This was originally part of the last video but together than went on a bit too long hence me splitting it into two parts. In this then, I continue describing how I’m building the furniture for the campervan including a bed that is also a seating and storage area. Plus I show the water storage, gas locker and heater areas.
Using lengths of “planed straight edge” wood and a load of screws and wood glue, I began to assemble loads of boxes would would form the units for my van. To begin with I made the bed and later went on to the kitchen. To my great surprise, I used pine cladding.
Despite a slight cold (incidentally, this vlog was filmed in mid-April; I’m much better now) I cut the vinyl floor for the campervan and then began working on the wooden structures for the internal furniture. The flooring went well, the furniture did not.
An episode in which I attempt to glue Veltrim vehicle carpet onto one of the campervan walls and get very frustrated at how it won’t go round double-angled corners without needing to be cut. Unless I’m just an utter numpty of course, which is entirely feasible.
On a rare and random nice day I installed the first of the bonded side windows into the campervan. It went pretty well, especially given how big the window is. A fellow boater stood next to me as I popped the window in place in case it slipped but all was fine. Then I did some beginning work on the ceiling and screwed down the 12mm plywood floor.
After the efforts shown in the last vlog, I was not happy about the panel gaps in my new campervan floor – so I bought a load more plywood and re-cut them, using the “almost right” ones as a starting point. In this video, I describe this process in probably excruciating detail.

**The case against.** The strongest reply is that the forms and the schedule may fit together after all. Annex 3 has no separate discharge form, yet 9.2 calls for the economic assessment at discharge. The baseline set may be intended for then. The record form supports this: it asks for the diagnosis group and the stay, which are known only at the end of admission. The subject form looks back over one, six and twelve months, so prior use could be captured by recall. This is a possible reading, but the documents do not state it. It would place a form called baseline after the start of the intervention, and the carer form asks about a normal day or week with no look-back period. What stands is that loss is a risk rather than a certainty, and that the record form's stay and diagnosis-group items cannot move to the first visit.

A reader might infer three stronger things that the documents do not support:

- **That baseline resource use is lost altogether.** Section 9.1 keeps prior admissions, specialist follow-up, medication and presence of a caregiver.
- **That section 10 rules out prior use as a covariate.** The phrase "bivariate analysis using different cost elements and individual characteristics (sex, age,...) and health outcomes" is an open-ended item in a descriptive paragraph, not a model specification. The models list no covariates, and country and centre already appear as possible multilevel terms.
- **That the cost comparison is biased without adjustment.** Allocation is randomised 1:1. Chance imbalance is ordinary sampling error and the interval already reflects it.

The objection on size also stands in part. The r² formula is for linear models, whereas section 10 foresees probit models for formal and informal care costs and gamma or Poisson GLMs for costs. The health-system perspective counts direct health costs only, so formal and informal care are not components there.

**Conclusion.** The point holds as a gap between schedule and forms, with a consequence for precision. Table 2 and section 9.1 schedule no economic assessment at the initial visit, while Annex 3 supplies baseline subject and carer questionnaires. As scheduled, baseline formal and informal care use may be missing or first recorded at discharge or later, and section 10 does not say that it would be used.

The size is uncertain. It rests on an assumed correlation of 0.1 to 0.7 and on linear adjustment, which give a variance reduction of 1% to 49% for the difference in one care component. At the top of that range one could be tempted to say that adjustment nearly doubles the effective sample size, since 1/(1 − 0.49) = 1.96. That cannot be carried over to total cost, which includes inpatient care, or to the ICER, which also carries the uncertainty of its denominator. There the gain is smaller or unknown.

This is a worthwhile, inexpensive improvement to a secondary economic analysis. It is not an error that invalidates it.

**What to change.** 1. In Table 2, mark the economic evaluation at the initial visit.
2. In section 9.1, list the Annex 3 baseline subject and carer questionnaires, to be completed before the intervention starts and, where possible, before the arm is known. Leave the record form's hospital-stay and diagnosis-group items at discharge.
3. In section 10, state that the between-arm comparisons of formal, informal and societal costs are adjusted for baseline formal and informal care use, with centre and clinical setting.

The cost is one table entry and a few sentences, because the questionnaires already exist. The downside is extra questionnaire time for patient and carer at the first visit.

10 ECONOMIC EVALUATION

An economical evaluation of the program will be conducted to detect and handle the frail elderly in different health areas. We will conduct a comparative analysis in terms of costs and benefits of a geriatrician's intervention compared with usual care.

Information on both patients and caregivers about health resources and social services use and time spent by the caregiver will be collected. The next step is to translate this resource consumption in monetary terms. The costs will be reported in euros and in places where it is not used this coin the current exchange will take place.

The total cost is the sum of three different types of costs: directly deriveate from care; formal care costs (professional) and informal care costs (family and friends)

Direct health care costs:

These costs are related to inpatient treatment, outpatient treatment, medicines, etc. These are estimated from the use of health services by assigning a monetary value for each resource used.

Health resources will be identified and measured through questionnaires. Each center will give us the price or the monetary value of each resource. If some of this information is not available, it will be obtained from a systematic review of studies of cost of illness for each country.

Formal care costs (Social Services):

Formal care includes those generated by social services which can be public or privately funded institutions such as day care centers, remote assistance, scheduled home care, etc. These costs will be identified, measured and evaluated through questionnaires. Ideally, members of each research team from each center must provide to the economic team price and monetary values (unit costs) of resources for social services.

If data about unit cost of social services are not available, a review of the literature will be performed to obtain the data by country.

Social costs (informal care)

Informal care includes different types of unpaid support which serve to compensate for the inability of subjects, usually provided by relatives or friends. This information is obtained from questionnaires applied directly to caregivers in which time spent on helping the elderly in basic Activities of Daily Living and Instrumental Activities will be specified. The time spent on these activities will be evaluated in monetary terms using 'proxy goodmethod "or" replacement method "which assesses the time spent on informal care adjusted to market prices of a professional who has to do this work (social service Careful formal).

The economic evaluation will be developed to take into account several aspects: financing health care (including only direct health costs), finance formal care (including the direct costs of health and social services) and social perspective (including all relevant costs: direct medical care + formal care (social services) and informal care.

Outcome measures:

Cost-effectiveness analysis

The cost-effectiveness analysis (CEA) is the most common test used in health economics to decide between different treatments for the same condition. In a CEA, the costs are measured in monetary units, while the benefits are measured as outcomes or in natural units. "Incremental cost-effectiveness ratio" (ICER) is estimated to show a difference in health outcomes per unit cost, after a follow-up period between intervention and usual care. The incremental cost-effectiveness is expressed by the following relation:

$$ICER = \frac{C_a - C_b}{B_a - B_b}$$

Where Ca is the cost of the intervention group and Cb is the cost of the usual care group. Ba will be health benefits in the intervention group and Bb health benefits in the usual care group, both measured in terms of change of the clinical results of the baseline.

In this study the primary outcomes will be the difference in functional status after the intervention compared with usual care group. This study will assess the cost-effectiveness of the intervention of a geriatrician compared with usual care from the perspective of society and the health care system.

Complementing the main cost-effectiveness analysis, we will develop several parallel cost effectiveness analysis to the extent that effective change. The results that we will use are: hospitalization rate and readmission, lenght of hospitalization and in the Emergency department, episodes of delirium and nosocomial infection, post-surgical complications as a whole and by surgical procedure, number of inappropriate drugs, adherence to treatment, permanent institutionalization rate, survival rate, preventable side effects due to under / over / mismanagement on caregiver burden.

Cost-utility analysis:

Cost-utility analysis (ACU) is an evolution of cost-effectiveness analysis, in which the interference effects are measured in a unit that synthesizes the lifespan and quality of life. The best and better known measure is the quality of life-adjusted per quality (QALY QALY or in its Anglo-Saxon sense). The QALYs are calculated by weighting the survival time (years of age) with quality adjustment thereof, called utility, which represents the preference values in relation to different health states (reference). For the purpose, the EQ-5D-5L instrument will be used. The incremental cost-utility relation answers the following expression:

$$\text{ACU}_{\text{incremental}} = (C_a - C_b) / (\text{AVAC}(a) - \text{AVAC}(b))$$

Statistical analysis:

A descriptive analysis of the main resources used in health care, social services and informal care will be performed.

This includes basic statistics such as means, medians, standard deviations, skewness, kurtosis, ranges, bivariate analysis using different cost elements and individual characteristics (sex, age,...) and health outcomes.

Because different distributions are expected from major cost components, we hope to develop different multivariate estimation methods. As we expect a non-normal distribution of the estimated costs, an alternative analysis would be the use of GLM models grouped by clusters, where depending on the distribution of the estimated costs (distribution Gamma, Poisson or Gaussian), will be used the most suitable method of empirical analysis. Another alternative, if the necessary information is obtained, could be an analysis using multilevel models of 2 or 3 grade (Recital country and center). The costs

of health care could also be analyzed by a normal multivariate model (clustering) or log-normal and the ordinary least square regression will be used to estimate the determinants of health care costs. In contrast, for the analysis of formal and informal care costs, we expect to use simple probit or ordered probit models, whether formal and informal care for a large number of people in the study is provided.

A vlog in which I cover myself liberally in cobwebby spray adhesive as I try to stick foil-wrapped bubblewrap onto the walls of my Toyota Proace van in order to form a moisture barrier. I also cut up some wooden battens for the floor and begin to map out where to put them.
Despite the wind, which wobbled the camera on the tripod quite a lot and caused it to go bananas at the end, I had a nice mild day at the end of January when I seized the chance to install rear windows into the campervan. This involves cutting the metal from the rear doors, preparing the windows and door surrounds, then glueing the windows on with extremely sticky adhesive.
I took a day off van building to visit the Caravan, Camping and Motorhome show at Birmingham’s NEC. There I not only saw lots of lovely campervans but also met up with loads of YouTubers.
In this video I use Insta Stik low-expansion foam adhesive to install the cut Celotex insulation panels into my Toyota Proace campervan conversion. I also install a Fiamma Turbo 28 roof vent by jigsawing a hole in the roof then using a mastic sealing strip and cartridge sealant to stop any rain getting in.